U.S. Military and Defense Spending: An Interview with Dr. Alma Keshavarz

If we wish to keep up with challenges in Iran, Afghanistan, and China, our foreign funding must be re-examined.

Kevin Fang: Just to start off broadly, what are your thoughts on the current state of US defense spending?

Graph from Peter G. Peterson Foundation showing world defense spending.

Sam Abodo: You mentioned there is a greater focus on State Department allocations rather than DoD spending as a whole. Given Biden’s background as Senate Foreign Relations Chairman, for example, will we see more foreign spending on these kinds of programs?

Sam Abodo: The major issue with Afghanistan withdrawal from what I’ve observed is the Taliban human rights issue. How can the United States mitigate the women’s rights issue in Afghanistan? How do you feel about U.S. spending contributions since the war started?

Kevin Fang: We’ve talked about how military spending has been shown in the media. But what’s your opinion on how nations have portrayed defense spending in foreign wars, especially the War on Terror post-9/11.

Kevin Fang: Do you believe September 11 is the correct time to withdraw US troops from Afghanistan? Do you have any opinions on the administration’s decision?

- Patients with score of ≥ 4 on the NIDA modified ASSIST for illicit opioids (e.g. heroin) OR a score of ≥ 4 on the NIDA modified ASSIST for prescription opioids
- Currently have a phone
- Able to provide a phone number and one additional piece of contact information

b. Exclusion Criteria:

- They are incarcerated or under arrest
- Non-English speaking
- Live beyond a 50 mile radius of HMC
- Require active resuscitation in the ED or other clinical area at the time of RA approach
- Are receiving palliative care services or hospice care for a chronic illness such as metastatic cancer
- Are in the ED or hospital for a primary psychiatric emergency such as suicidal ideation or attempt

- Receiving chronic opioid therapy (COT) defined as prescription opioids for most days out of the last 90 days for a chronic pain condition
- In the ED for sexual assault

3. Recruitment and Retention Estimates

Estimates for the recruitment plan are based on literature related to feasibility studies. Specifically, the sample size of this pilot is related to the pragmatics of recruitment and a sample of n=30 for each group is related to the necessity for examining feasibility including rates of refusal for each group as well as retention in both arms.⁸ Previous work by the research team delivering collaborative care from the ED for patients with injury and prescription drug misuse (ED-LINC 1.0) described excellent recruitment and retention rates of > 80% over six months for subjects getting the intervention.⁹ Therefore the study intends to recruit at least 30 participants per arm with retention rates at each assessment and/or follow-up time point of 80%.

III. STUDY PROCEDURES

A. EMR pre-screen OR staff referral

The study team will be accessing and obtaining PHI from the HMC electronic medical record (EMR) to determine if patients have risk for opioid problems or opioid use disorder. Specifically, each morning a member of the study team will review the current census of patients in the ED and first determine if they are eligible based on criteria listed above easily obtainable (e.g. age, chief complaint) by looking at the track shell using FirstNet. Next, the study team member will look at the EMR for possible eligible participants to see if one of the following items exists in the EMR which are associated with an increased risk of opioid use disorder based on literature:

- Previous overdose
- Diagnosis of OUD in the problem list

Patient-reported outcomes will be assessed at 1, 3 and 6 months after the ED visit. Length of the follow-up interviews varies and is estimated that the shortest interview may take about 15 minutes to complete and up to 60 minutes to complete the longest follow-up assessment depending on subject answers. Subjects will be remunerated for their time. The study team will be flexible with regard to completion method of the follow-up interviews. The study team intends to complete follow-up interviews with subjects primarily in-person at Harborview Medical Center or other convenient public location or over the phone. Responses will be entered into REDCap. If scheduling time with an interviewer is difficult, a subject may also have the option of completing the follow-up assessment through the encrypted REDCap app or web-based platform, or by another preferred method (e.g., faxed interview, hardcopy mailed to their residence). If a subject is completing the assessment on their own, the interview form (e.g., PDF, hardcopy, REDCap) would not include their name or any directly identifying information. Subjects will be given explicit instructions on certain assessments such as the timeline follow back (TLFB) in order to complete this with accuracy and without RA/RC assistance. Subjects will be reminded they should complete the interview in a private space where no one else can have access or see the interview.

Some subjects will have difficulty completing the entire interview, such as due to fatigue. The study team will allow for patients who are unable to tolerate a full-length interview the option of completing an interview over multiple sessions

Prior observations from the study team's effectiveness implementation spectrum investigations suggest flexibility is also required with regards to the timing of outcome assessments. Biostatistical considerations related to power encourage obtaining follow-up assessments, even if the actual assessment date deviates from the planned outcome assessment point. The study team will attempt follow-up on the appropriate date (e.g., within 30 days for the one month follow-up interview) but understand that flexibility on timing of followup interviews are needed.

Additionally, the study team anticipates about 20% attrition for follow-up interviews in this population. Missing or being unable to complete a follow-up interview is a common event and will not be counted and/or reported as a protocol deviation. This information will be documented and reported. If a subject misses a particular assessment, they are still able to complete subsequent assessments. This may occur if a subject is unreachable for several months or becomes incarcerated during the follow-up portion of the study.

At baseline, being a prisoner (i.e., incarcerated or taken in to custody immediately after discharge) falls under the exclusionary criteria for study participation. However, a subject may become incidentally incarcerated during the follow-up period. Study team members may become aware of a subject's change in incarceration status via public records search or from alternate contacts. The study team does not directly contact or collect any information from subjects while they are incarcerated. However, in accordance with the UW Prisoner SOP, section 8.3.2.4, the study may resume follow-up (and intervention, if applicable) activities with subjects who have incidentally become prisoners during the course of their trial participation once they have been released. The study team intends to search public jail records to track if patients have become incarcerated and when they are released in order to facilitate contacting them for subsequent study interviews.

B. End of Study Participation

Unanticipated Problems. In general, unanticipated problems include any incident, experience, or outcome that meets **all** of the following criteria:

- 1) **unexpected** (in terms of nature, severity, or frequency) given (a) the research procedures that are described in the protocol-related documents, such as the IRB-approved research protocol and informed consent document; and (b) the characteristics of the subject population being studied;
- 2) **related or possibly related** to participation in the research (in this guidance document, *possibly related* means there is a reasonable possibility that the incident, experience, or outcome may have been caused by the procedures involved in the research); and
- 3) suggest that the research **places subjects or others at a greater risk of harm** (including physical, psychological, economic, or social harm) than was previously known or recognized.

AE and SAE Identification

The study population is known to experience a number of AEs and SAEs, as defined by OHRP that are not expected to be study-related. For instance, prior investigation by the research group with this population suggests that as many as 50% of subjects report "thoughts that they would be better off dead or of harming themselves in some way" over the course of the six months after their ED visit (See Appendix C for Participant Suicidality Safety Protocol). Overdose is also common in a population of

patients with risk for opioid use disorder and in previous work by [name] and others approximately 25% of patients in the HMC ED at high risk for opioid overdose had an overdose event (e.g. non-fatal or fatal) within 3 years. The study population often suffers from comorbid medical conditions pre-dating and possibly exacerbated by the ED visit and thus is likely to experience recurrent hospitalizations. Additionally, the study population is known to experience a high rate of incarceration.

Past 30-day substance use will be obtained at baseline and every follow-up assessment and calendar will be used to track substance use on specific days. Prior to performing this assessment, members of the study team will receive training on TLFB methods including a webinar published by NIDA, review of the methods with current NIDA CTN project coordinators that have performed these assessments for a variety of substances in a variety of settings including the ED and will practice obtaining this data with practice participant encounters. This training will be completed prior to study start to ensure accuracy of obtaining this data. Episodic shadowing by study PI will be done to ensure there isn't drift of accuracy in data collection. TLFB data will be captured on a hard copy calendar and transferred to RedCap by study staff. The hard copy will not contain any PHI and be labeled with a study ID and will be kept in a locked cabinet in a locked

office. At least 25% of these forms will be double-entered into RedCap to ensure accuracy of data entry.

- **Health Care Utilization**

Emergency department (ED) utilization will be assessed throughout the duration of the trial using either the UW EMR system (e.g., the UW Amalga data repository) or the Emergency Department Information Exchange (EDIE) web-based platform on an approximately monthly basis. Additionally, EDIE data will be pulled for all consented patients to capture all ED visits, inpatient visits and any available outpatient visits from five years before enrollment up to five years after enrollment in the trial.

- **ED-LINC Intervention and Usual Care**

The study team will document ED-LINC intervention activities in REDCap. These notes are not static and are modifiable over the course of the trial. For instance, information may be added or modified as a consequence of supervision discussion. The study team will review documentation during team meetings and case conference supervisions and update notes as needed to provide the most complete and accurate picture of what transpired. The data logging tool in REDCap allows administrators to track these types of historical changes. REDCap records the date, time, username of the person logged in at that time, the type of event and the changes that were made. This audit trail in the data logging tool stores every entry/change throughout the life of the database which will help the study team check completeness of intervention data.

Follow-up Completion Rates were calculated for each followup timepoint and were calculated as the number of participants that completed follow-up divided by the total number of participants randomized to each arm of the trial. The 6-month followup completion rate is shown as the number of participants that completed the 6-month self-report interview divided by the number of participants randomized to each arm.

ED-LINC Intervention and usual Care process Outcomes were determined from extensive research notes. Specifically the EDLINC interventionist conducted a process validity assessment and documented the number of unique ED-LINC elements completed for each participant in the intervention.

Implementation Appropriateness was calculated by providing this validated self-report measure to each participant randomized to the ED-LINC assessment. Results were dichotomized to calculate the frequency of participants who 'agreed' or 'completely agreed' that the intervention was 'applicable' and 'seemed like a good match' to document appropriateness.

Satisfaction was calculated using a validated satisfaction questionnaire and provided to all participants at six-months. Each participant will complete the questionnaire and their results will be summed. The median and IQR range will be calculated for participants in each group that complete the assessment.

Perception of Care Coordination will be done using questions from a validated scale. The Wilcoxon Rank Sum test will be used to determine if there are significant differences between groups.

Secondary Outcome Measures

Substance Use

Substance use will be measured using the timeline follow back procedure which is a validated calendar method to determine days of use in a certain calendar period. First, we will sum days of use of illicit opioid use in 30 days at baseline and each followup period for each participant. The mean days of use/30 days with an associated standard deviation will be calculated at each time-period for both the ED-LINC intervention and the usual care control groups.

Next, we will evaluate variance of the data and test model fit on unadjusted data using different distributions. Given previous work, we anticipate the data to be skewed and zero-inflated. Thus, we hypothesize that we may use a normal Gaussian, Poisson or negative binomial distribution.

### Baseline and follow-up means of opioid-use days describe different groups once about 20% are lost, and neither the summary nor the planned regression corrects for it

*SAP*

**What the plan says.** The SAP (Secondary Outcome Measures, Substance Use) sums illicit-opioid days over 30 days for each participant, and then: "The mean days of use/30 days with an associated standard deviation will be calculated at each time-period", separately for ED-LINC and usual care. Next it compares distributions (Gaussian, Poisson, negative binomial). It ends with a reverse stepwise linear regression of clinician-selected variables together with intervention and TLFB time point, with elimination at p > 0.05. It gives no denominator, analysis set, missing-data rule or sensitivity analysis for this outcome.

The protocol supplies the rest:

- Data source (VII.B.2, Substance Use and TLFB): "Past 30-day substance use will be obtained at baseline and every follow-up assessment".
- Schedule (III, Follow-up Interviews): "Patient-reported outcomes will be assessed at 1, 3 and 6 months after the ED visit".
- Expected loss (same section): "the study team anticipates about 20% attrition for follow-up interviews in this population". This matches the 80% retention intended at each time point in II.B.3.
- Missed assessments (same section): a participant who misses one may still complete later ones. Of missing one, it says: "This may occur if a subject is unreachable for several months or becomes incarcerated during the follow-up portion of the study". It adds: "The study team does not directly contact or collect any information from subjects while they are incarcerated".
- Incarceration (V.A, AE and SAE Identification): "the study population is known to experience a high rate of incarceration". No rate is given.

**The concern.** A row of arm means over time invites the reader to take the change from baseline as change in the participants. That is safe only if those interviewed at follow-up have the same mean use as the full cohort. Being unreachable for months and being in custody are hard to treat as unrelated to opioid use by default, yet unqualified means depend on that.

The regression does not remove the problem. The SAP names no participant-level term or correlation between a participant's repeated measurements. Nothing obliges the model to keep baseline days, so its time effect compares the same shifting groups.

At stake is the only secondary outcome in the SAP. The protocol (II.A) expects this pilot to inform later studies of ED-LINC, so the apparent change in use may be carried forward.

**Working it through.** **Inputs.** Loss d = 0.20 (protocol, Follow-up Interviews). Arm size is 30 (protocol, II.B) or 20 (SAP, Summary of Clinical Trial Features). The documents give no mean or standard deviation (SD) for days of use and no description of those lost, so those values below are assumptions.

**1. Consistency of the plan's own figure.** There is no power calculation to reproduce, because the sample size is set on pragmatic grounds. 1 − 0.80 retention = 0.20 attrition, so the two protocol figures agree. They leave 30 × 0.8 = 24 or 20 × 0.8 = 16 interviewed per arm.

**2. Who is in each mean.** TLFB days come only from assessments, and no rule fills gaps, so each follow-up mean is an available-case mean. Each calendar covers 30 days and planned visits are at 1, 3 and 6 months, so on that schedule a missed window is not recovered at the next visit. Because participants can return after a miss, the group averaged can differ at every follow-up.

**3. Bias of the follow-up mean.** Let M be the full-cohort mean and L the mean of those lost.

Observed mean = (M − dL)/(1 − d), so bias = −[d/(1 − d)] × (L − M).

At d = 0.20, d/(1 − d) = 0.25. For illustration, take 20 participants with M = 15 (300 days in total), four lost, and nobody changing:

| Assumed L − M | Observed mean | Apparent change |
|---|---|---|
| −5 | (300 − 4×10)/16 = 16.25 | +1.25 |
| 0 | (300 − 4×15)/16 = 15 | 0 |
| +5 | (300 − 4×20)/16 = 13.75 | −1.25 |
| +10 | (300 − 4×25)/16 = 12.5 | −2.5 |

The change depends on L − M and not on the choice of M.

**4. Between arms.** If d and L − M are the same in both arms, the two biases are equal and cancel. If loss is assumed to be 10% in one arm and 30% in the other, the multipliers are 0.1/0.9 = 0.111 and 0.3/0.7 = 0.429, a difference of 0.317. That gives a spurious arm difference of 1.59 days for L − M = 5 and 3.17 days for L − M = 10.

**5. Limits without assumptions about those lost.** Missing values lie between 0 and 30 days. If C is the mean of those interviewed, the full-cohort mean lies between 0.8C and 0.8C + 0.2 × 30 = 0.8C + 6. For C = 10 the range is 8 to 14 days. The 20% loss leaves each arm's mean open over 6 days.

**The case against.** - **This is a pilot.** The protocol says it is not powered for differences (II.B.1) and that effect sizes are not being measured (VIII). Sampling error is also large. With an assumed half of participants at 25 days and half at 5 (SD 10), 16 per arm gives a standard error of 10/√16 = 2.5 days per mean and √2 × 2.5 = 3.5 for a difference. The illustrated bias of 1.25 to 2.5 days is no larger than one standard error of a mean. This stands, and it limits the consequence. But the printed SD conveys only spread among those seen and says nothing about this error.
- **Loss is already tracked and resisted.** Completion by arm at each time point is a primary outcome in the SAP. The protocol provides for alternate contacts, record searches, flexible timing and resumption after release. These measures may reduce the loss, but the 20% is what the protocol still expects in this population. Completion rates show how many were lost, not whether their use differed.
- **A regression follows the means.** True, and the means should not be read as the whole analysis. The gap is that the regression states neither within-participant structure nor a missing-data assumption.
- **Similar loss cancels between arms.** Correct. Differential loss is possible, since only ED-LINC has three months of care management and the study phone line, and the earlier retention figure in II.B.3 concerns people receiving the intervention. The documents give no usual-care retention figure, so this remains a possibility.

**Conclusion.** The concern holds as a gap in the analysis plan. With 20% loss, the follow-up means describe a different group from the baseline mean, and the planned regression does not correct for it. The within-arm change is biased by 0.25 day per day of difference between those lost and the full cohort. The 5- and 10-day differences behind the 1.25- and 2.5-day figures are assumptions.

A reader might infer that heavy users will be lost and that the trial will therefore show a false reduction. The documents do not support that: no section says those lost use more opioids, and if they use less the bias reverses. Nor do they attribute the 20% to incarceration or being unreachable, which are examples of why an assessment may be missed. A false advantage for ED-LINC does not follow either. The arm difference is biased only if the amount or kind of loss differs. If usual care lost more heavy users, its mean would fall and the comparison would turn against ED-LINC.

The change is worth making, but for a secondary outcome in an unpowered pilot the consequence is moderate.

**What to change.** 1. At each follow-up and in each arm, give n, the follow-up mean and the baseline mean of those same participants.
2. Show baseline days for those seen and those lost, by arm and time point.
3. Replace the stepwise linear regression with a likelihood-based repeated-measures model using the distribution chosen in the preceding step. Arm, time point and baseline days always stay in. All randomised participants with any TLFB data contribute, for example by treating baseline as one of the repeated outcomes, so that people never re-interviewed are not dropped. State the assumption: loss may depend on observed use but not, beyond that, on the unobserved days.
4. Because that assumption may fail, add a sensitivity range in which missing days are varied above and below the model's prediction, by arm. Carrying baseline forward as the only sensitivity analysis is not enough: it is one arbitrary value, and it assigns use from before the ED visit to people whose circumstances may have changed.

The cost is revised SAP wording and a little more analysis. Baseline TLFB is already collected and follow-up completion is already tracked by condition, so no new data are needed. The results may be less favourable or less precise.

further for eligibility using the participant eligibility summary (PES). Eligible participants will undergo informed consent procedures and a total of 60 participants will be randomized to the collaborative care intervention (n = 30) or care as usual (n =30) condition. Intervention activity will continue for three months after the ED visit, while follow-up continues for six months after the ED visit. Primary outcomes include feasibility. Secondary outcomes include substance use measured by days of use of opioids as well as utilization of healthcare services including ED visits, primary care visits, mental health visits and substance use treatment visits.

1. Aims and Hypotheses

Kyle Robertson: Do you think a new administration in Iran will be willing to cooperate on a nuclear deal with the Biden administration? How will Iran’s desire to lift sanctions and recent attacks like the one on the Natanz nuclear facility that, although the United States may not have done by themselves, they were compliant in, affect this process?

if I’m Iran, I’m thinking well, despite the setback at Natanz, I’m already enriching past the nuclear deal capabilities and spinning advanced centrifuges which I was not able to do so under nuclear deal. My proxies are doing their own thing. So, why should I give all this up for a deal?

Kevin Fang: Some have criticized the US for overspending on modern technology not useful in fighting asymmetrical warfare. Given programs such as the F-35 fighter jet, which is estimated to cost $1.6 trillion over its lifetime, should the U.S. cut funding on these more high end weapons programs or perhaps shift focus entirely?

An F-35B Lightning II Fifth Generation in Beaufort, South Carolina. Jeff Mitchell / Getty Images

Kevin Fang: Building off of that, in recent years, especially during the 2016 elections, there were allegations that countries such as Russia were exploiting cyber security weaknesses to launch digital attacks on America and American allies. Going forward, should we be more proactive in funding or combating such attacks?

Sam Abodo: How do you feel we can combat intellectual property theft, for example from Chinese companies that take American innovation and reproduce it at faster rates?

Sam Abodo: Do you have any advice for people looking to go into the field?

The Triple Helix at Carnegie Mellon University promotes the interdisciplinary nature of public policy, science, technology, and society.